7 Reasons to Avoid an Amateur Emcee at Your Next Event
I have been in the events industry for more than 25 years. The following list of “No No’s” is based on stories from meeting and event planners that used a non-pro to host their meetings. Some of these stories are funny to the planners now, in hindsight. But these experiences were not fun when they were happening. Don’t let these things happen to you. Note: I have changed the names of the event producers to protect their innocence.
These painful programs all had one common denominator. The meeting or event planner decided to go with an amateur master of ceremonies, instead of an experienced, professional corporate event MC. The acronym AMATEUR will help you discover why it’s a giant mistake to entrust your meeting—and your attendees—to an amateur emcee.
It’s a sin to be boring. Jennifer Johnson once invited a married couple to co-emcee her gala fundraiser. The couple decided to read their original poetry to the audience during the program! At first the attendees thought this was a joke and began to laugh. But it was not a joke . . . and it was not funny. Job #1 for the MC: connect with your audience and make them feel good about your program and agenda. Make sure you work with a master of ceremonies who can engage and entertain your audience.
Patty De Silva decided to save her organization money and asked a “volunteer” named Sally to emcee her program. She got what she paid for. Sally was so nervous and stiff she was unable to interact with Patty’s group. Instead of acknowledging some birthdays and anniversaries that were in the room, Sally read from a pre-printed script and missed the chance to make the event fun. A professional emcee is “tuned in” to the crowd and looks for ways to create magical moments with your attendees.
Shawna Reed was in charge of the annual awards program at her university. She invited her former high school drama teacher to host the proceedings. Sounded like a good move–except for one thing: Turns out, her old drama teacher is the king of puns. His groaner style humor had Shawna’s group dreading his ongoing jokes during the evening. It could have been even worse had his humor been crude and not just lame. Make sure your host has a great sense of humor. A terrific MC is nearly always a master of humor and fun.
When Sheila Brown asked good old “Larry” to serve as the emcee at her group’s annual dinner, she thought, He’s a warm and witty guy. What could go wrong? Turns out: plenty. Though Larry is a fine human being (and one of Sheila’s board members) he gave her guest speakers some terrible introductions. Larry poked fun at her presenters as he announced them. Though he meant no harm, he hurt the credibility of Sheila’s keynote speaker and other important presenters. This put the speakers on the defensive right as they walked up to the platform. An experienced master of ceremonies knows how to put your guest speakers in the best light possible with classy introductions.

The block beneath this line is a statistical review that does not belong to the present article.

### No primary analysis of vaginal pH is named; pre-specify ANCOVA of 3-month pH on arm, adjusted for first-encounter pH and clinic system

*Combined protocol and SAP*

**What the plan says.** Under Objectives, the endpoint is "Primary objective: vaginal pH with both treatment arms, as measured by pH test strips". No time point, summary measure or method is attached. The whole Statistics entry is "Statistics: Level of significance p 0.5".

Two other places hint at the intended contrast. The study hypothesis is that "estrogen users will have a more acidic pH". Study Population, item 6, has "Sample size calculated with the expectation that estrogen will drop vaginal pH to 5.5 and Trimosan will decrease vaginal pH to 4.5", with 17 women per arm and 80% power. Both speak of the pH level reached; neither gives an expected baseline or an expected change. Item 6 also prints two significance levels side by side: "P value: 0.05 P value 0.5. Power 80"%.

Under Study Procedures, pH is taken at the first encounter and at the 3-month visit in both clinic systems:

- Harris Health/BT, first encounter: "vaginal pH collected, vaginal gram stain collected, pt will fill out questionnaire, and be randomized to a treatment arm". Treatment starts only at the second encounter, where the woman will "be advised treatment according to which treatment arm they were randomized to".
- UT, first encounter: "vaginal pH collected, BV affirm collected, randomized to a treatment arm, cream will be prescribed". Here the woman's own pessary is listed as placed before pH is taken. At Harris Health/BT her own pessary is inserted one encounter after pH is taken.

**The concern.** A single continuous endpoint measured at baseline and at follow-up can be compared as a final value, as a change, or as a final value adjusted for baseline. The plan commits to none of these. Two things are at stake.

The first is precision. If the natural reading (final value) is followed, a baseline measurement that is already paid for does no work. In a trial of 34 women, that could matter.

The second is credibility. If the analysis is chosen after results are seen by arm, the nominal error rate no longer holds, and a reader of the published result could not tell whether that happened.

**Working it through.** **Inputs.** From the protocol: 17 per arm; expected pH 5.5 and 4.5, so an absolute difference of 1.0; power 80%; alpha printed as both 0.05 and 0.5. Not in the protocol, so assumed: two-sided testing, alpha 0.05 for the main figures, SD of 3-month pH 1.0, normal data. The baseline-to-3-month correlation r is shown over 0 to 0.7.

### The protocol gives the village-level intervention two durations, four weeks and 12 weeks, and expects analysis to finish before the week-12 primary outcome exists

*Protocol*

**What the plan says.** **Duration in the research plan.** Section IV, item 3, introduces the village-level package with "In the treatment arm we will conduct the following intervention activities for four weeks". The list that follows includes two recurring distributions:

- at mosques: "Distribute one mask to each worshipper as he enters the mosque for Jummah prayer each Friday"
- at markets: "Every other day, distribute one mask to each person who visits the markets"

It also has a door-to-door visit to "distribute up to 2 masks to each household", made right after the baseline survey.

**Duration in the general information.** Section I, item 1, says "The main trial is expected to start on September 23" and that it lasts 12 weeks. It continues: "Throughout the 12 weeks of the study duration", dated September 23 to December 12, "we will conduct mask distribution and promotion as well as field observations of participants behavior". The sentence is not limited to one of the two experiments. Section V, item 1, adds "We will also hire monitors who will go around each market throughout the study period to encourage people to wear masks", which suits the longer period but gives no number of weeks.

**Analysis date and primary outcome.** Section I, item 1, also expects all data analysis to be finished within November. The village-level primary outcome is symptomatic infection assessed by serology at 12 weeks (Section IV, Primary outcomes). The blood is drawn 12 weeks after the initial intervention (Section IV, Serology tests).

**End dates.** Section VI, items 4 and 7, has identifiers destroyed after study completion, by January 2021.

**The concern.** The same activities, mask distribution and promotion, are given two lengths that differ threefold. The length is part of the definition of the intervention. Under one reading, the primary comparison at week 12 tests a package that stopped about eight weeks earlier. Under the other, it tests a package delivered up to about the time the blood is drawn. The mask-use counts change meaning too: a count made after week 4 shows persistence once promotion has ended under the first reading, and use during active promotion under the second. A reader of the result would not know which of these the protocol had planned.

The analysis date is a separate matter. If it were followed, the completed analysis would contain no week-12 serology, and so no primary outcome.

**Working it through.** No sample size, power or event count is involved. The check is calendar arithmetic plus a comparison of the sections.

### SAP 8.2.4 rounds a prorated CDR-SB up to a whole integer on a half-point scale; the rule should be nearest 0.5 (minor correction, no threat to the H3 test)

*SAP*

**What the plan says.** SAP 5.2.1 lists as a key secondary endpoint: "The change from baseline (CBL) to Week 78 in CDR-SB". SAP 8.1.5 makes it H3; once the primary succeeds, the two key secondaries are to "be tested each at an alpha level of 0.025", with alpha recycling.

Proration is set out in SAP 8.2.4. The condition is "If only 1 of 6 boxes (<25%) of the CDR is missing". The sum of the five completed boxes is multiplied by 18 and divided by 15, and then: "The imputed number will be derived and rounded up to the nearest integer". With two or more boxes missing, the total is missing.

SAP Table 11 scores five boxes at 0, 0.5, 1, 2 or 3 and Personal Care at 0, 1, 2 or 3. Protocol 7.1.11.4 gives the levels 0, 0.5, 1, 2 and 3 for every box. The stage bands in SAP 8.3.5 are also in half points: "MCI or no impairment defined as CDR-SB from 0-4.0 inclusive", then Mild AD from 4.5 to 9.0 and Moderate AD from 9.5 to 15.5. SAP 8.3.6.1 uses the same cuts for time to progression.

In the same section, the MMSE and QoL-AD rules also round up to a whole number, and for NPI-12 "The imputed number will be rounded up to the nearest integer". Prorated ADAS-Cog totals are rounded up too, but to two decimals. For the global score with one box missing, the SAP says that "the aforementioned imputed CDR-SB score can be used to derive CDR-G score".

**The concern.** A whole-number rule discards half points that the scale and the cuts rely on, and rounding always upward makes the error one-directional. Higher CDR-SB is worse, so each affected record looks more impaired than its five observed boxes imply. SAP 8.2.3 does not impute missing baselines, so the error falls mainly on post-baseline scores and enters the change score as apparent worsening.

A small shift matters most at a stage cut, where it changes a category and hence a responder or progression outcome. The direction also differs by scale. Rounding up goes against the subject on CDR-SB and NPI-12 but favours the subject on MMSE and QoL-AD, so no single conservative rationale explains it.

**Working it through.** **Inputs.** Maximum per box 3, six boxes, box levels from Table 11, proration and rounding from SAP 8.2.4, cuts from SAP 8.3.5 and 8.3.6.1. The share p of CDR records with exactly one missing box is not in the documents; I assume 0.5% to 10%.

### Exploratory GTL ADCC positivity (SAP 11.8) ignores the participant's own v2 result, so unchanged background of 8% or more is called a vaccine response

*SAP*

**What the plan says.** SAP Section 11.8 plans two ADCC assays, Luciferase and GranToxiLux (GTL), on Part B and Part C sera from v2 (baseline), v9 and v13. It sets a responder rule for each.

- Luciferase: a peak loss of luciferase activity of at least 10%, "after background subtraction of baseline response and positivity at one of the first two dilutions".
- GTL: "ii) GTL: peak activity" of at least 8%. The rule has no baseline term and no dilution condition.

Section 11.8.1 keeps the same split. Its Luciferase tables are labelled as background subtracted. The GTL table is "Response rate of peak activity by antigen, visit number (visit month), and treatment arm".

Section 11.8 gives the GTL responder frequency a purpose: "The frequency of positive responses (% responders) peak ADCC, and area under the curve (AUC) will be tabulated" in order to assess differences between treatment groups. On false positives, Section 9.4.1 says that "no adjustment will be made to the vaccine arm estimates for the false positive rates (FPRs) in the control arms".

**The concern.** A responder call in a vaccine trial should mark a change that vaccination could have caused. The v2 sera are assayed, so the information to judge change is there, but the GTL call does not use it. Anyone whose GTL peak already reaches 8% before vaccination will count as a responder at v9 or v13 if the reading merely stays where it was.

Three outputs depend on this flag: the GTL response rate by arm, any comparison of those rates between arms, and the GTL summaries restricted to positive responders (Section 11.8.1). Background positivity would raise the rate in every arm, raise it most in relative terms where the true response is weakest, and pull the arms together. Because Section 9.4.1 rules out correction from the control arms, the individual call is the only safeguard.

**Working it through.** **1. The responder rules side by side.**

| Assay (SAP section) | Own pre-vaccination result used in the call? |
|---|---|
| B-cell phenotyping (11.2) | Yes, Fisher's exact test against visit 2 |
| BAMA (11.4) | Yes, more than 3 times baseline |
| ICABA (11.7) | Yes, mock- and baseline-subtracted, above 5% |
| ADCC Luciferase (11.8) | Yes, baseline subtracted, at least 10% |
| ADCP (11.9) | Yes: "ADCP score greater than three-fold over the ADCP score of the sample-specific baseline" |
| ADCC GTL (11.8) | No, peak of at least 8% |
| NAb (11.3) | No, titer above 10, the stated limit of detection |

Gene Rodriguez, a wonderful man and a terrific event coordinator, made the mistake of emceeing his own event. This happens more often than you might think. The problem? Hosting your own event is like trying to pilot an airplane full of passengers while simultaneously working as the lead flight attendant. Your attention is divided. Gene ultimately felt embarrassed because, instead of delighting his audience, his head was focused on the food, the sound, and what was happening in the back of the room. At one point, one of his associates interrupted the flow of the program to shout out a question to Gene about the seating arrangements! Having a polished MC at your event will free your mind to focus on all the other details.
Sometimes it doesn’t take much to upset your VIPs. Natalia Blevins discovered this the hard way. To save money at her event she plugged an amateur emcee into her program. She told him, “It doesn’t pay, but we will feed you.” Her CEO became upset when the MC bungled the pronunciation of his name just as he took the stage to give his speech. Her amateur host also upset members of her planning committee by continually talking about how he was getting paid via the “free food.” Don’t risk offending your big shots by getting a “free” emcee. It may cost you.
Not all amateur emcees are weak. Some are funny and charming. But Eileen Pruett found out that there are other important qualities in a great emcee. Eileen asked her comedian friend Molly to host her big fundraiser for breast cancer awareness. Molly was fun! But she didn’t know when to quit. Her looooong stories and non-stop “riffing” with the audience ended up causing Eileen’s event to run nearly an hour late. The main speaker had to cut her time short. This hurt the “ask” part of the program. Ouch. A superb emcee knows that her/his job is to keep the train on the tracks and run a timely program.
You put a lot of time and attention into your special event, annual dinner, fundraiser, or sales/awards meeting. Be careful about wrecking your results by asking an amateur MC to host your big night. Don’t take the risk of handing the steering wheel of your meeting to an amateur emcee. Work with an experienced and entertaining emcee. Your audience will have more fun at your event. And you will look good for making your meeting a smashing success.